There is of course a younger generation of Socialists schooled in a variety of political arts unknown to the énarques. Harlem Désir, another Mitterrand product, came up by way of racial politics. Manuel Valls has been searching for a third way in downtown Evry for years. Arnaud Montebourg, who has studied the secrets of Sarkozy's rise and Ségolène's surprising appeal, would like to be a media darling as well, but he hasn't quite found the trick of it. So the party limps along with out-of-touch énarques at its head, struggling youngsters searching for another way, pollsters endlessly touting Hamlet Strauss-Kahn, who can't decide whether to be or not to be, and the mercurial Ségolène, who alone among the lot has grasped the fact that a president must be the incarnation of something.

And incarnation is precisely what Ségolène has mastered: she has undeniable presence. It's the "something" that eludes her. Exactly what she intends to incarnate has never been clear and becomes less clear with each reinvention of herself. By turns Blairite, gauchiste, 68arde attardée, femme fatale, attack dog, Marianne redux, and Mother of all the French, she retains her spontaneity by avoiding identification with any particular line of policy and her vivacity by refusing to closet herself away with the many dossiers she needs to master if she wants to make her next candidacy more credible than her last one.

In retrospect, one has to admire the genius of Mitterrand, who was able to mold this nébuleux into a vehicle of victory. If only he had been able to pass some of his Florentine subtlety on to his protégés, the party might be in a better position to win an election that would seem, if Sarkozy's unpopularity is any gauge, to be eminently winnable.

More on the French Brain Drain

The story continues to attract attention in the US but, curiously, in France, not so much:

Ben Wildavsky, a senior scholar in research and policy at the Ewing Marion Kauffman Foundation and author of The Great Brain Race, appeared with Kohler at the French Embassy. In his book, Wildavsky argues that academic excellence is not a zero sum game and that it's a good thing that there is more competition for academic talent. Still, he said Tuesday that "without being alarmist," there is good reason for a country like France to worry about its loss of talent.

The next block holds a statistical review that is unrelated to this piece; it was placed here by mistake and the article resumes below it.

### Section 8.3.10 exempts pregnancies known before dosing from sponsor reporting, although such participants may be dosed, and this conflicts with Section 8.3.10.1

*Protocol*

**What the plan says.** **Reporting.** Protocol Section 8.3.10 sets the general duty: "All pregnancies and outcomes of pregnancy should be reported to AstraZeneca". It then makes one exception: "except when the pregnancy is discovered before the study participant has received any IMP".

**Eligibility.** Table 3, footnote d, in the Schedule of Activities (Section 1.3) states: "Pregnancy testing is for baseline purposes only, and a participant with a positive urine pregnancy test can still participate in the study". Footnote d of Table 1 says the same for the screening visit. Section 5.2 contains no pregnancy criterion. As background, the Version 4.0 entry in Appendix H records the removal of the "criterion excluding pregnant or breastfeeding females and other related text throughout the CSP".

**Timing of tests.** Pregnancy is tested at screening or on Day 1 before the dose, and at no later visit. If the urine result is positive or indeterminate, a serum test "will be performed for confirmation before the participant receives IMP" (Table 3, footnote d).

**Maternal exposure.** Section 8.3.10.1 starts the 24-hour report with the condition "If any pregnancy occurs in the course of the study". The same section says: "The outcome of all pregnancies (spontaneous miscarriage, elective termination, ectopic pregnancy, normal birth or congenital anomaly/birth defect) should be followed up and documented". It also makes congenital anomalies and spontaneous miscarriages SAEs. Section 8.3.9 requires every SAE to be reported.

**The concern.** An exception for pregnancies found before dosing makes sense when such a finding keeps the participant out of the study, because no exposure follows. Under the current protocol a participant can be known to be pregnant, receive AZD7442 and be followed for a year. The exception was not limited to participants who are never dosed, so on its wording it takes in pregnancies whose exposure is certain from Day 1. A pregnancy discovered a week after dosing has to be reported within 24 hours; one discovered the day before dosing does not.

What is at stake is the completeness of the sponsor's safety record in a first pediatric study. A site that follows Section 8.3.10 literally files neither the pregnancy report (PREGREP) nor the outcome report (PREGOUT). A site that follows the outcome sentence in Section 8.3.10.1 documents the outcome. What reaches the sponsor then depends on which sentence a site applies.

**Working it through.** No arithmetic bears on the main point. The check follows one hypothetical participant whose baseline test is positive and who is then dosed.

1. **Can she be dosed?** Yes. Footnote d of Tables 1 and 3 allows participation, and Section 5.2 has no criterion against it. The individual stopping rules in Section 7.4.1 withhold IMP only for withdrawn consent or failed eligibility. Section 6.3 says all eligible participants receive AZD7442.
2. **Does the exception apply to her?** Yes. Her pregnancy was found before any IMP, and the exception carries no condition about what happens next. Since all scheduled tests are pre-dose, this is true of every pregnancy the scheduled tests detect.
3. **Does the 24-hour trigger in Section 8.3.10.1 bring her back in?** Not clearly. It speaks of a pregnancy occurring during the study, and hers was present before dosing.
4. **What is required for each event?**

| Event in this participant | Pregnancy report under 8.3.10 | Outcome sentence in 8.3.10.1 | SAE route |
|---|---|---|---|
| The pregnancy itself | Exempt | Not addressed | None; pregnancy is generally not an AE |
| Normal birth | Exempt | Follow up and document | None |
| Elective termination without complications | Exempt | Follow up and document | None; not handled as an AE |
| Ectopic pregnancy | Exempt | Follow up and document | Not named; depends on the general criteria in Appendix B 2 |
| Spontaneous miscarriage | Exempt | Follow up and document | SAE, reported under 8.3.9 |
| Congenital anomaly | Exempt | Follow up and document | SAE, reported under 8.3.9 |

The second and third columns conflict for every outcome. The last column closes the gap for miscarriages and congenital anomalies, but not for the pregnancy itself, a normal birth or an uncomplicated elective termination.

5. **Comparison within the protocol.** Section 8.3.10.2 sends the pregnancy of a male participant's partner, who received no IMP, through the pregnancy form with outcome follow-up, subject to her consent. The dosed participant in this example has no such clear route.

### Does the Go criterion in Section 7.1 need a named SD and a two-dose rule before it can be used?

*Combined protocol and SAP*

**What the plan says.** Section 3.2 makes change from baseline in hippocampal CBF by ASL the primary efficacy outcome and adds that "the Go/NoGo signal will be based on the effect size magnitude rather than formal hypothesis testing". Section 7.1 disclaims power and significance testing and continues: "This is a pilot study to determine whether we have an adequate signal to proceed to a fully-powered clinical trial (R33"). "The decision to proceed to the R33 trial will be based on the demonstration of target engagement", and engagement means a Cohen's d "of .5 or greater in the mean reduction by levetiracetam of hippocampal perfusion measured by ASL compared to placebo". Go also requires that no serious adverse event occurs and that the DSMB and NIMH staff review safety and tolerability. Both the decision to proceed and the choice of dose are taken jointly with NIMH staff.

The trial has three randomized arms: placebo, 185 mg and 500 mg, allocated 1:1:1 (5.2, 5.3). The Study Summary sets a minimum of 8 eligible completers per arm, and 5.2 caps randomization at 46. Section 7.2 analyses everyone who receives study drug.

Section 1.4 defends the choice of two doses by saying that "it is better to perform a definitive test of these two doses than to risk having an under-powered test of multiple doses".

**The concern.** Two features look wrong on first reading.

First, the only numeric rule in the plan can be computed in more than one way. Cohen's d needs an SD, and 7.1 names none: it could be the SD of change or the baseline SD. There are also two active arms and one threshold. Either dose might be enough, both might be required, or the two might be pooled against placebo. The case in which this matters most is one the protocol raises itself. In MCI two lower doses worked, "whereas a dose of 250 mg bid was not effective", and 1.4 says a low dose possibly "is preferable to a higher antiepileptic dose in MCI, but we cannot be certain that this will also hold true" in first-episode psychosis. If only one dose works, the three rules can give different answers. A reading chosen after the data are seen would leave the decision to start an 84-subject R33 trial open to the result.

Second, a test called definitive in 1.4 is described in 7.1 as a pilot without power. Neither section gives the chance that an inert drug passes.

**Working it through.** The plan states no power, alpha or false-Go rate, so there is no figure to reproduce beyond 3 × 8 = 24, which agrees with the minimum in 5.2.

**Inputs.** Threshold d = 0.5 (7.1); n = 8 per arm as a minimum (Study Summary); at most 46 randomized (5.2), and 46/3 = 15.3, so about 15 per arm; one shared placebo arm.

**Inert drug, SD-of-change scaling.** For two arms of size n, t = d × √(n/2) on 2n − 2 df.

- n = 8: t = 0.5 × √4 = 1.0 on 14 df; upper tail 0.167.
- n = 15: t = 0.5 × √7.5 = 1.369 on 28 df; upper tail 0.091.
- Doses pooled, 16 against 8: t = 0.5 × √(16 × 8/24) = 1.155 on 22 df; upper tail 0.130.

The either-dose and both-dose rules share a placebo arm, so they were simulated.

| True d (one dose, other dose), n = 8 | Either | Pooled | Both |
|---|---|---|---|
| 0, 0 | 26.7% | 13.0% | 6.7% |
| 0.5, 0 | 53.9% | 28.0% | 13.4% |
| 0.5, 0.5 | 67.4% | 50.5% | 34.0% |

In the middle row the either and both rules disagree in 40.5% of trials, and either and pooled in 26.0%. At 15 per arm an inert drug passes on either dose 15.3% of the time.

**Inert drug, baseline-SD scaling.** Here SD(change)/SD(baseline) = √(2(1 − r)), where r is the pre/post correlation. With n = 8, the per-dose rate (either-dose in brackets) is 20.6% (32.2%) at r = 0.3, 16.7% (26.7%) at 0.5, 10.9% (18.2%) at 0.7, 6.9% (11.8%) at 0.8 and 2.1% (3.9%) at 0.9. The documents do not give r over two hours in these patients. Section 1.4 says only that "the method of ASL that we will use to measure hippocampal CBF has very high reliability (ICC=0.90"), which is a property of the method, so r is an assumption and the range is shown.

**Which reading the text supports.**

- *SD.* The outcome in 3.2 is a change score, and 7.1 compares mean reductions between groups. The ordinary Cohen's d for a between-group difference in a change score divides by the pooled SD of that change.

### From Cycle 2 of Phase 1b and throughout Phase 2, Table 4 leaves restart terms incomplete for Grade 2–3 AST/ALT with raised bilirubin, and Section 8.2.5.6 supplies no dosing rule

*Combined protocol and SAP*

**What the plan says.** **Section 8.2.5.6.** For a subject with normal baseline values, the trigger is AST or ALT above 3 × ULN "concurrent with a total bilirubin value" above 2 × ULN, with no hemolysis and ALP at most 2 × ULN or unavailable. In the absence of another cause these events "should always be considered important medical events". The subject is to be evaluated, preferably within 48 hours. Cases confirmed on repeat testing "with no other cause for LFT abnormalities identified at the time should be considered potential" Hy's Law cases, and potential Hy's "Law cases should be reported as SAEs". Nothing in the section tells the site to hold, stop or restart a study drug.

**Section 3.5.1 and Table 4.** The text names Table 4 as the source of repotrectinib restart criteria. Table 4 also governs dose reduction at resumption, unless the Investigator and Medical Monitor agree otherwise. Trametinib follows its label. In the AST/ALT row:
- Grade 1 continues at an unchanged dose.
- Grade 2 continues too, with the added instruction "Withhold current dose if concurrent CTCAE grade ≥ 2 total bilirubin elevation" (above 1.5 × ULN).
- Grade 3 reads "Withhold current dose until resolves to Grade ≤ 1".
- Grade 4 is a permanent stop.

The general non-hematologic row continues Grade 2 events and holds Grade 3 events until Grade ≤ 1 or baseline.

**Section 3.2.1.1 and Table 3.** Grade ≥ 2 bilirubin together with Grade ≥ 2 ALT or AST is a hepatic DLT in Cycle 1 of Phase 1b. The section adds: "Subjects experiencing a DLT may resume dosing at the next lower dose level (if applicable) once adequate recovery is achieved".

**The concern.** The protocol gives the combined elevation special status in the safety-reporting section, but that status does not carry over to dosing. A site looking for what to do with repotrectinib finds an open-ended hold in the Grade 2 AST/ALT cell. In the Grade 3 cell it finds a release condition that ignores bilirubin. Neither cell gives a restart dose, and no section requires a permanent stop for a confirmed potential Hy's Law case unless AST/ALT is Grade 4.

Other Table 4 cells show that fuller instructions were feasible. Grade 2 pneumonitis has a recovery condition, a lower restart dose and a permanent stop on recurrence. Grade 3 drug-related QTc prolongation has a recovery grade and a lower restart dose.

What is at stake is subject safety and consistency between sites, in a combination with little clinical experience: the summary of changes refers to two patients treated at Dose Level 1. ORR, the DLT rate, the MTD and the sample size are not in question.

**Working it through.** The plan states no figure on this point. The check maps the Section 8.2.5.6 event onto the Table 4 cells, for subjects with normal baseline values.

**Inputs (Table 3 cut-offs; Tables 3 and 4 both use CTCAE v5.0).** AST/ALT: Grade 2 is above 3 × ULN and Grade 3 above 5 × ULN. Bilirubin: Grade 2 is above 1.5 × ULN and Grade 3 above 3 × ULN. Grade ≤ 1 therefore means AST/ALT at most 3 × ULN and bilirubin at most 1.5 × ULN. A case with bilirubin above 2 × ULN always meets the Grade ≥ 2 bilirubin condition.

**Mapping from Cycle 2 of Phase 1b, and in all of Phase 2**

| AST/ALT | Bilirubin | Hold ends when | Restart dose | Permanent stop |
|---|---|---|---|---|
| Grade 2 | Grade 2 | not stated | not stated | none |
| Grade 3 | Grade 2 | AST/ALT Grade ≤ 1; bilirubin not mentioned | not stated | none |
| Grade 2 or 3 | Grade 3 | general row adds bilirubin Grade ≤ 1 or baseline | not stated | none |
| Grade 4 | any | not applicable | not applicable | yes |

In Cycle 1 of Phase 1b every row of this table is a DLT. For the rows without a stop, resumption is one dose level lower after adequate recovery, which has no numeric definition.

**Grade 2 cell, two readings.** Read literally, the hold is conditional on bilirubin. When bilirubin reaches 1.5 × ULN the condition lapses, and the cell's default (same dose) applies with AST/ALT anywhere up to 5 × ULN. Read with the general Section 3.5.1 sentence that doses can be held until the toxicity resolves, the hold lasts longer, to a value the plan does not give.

He argued -- to the visible discomfort of some of the French academics in the audience -- that the "culture of egalitarianism" and a "culture of mediocrity" have eroded the quality of French universities. (He later said he "withdrew" the word "mediocrity" and that he should have referred instead to a culture of "insufficient excellence.") Some of those who were challenging the report, he said, showed "elements of denial."

"Insufficient excellence?" C'mon, Ben, do you think anybody's gonna believe a weasel-word like that conveys your true thoughts on the matter? But I think you're being rather unfair, even with your waffle. French academics receive too little money and virtually no support of the sort that American academics take for granted: libraries, computers, secretaries, travel grants, research funding, etc. Mediocrity is a product of policy, not of  "culture." As for egalitarianism, you're neglecting the Grandes Écoles, which might lead you to the opposite conclusion about the French system. It would be more accurate to say that the stratification inherent in any system of higher education needs to be spread over a somewhat wider base than is presently the case in France.

More WikiLeaks

Notice how much better a job the Times does in summarizing these cables than the French press has managed to date. Our diplomats may lack flair, but our journalists are tops when it comes to collecting and regurgitating the diplomatic mush.

I think I'll spend the afternoon re-reading Isaiah Berlin's wartime dispatches from Washington and George Kennan's letters from Moscow. Longing for the good old days. I guess this is a sure sign I've become an old man.

Here Are the Secrets

OK, I take it back. US diplomats did know something that they couldn't have read on this blog: that DSK regarded Ségolène Royal's popularity as a "collective hallucination." As for Ségo herself, she confessed that she watches "Desperate Housewives" (hmmmmm), but that didn't prevent our crackerjack diplomatic corps from recognizing her allegedly "traditional leftist preconceptions, not to say prejudices" against the US. Oh, yes: and they also knew about Sarko chasing little Louis's dog and rabbit around the Élysée.

I mean, like, you know, Good grief! (Or WTF, in today's parlance.) So, sure, we negotiate with an impostor in Afghanistan, but what do we know about Afghanistan? We've only been at war there since 2001. France--our oldest ally, and this is the best we can do? Twaddle and tittle-tattle?